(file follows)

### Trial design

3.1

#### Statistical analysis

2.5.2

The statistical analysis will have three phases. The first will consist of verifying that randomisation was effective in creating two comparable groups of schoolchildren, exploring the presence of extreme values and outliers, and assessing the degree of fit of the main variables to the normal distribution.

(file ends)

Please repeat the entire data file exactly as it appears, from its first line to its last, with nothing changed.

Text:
### Trial design

3.1

#### Statistical analysis

2.5.2

The statistical analysis will have three phases. The first will consist of verifying that randomisation was effective in creating two comparable groups of schoolchildren, exploring the presence of extreme values and outliers, and assessing the degree of fit of the main variables to the normal distribution.